Tuesday, September 28, 2010

Gangs of New York

I was watching Martin Scorsese's Gangs of New York yesterday on Netflix and, while the movie doesn't have anything specifically to do with the arts, it nonetheless provides a glimpse into the class conflicts and divisions in mid-19th century New York City.

For those who haven't seen the movie, it opens in 1846 and shows a battle over the Five Points area of NYC between Irish immigrants and the "nativists" - Americans who were born on U.S. soil and believe that immigrants should have no right to live in America. I won't give away the plot, but it is basically a tale of revenge and justice between the son of one of the Irish immigrants (Leonardo di Caprio) and "Bill the Butcher" (Daniel Day-Lewis) the nativist leader.

Some interesting things I got out of the first part of the movie:
1. Scorsese's portrayal of NYC is shocking, even for someone familiar with history. The complete squalor that the immigrants live in is stunning. This squalor is also sharply contrasted with the decadent lives of the rich in another part of town.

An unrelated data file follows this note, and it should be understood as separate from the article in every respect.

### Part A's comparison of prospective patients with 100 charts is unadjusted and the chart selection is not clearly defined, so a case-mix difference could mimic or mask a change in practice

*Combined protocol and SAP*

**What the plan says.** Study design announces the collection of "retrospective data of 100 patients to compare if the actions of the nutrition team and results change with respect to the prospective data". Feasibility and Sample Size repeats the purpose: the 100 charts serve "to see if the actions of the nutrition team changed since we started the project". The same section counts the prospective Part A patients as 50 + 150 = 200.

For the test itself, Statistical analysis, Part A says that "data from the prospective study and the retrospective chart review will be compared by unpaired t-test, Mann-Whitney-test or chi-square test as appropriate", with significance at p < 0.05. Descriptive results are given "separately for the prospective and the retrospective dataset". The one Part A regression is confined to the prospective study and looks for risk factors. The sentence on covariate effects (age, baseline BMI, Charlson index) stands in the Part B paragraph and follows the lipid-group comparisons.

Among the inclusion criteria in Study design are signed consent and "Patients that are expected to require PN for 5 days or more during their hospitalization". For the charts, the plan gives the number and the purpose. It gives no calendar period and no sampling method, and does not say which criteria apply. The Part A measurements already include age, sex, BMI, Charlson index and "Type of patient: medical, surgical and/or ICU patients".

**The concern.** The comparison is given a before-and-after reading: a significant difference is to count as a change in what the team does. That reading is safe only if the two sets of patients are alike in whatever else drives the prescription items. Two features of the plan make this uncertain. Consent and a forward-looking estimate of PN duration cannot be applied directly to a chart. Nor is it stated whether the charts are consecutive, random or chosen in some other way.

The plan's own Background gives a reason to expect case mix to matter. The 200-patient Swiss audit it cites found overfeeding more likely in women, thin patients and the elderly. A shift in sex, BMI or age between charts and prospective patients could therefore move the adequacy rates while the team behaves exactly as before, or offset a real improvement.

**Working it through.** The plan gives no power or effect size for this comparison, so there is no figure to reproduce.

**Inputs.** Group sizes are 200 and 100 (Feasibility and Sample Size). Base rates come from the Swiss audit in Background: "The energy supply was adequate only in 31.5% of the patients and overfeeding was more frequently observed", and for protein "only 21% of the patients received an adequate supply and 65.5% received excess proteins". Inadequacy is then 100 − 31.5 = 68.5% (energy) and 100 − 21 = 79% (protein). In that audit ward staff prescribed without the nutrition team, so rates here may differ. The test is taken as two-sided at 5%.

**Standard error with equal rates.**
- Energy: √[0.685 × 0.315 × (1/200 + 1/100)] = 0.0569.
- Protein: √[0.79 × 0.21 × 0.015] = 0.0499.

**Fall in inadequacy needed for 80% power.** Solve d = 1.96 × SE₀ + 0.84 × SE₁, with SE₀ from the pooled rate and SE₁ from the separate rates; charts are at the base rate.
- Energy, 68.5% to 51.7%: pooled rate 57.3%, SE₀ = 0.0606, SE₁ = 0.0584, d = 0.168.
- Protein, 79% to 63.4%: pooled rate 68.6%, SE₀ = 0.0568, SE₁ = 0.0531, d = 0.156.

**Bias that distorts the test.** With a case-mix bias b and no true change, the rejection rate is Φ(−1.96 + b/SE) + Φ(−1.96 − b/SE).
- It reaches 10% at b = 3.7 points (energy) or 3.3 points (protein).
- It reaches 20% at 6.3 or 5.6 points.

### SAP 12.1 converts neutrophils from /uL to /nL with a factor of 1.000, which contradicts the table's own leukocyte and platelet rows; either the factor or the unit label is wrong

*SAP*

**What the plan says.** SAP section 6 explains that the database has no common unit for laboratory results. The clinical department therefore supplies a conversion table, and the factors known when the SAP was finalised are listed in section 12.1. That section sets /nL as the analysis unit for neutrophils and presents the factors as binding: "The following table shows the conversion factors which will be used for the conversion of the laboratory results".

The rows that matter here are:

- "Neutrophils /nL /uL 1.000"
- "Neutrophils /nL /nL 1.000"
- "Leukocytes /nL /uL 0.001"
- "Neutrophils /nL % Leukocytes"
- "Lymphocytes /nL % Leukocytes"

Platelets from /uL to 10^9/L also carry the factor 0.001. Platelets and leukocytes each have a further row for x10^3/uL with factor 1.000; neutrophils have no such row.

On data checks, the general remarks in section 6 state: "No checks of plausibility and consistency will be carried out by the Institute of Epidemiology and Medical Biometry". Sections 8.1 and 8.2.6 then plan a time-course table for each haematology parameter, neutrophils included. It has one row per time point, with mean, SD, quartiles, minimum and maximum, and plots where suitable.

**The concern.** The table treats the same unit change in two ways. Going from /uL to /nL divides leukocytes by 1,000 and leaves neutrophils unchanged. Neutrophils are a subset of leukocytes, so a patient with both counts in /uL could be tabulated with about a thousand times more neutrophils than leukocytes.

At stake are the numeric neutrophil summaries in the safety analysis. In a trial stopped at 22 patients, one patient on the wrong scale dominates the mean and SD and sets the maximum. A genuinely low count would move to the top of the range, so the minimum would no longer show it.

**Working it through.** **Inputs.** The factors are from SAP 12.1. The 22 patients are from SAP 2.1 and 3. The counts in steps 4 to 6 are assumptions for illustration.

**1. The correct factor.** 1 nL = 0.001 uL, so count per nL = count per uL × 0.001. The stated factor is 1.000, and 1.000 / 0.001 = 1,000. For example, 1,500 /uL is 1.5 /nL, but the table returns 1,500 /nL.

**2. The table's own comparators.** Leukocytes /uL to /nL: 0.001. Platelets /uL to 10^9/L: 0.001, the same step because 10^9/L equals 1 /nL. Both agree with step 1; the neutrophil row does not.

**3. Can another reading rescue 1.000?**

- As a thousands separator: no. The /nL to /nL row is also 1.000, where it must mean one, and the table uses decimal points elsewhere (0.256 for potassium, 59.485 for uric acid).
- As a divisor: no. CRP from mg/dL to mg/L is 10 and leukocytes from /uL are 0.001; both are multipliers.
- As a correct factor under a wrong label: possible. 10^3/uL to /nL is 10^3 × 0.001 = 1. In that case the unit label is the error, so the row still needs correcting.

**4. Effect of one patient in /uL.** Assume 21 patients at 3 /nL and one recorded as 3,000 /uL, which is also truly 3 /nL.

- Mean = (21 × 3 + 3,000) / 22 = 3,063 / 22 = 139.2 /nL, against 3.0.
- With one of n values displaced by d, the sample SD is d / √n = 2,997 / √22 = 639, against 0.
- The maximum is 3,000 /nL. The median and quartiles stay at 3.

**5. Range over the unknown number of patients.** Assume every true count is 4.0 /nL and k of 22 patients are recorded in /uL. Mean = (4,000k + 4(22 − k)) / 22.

2. The Irish, most of whom are very recent immigrants, have a starkly different culture from other Americans. They have strange rituals and dances, and some in particular "come from a deep part of the old country, and no one knows what they're saying, but they love to fight the police."
3. Bill and his nativists, rather than simply wiping out the immigrants, do their best to assimilate them. When the movie jumps forward to 1862, Di Caprio's character finds that many of his father's most loyal followers have become acolytes of Bill. They now wear the clothes of the nativists, suppress and exploit more recent Irish immigrants, and do their best to eliminate their own Irish accents and origins. This seems in line with mid to late 19th century thinking about "educating" audiences and essentially, "making them like us."

So, I'm not saying that Gangs is a great film or entirely historically accurate (though it did win some awards for production design and period accuracy), but it is worth seeing at least the first 45 minutes if you haven't seen it before.

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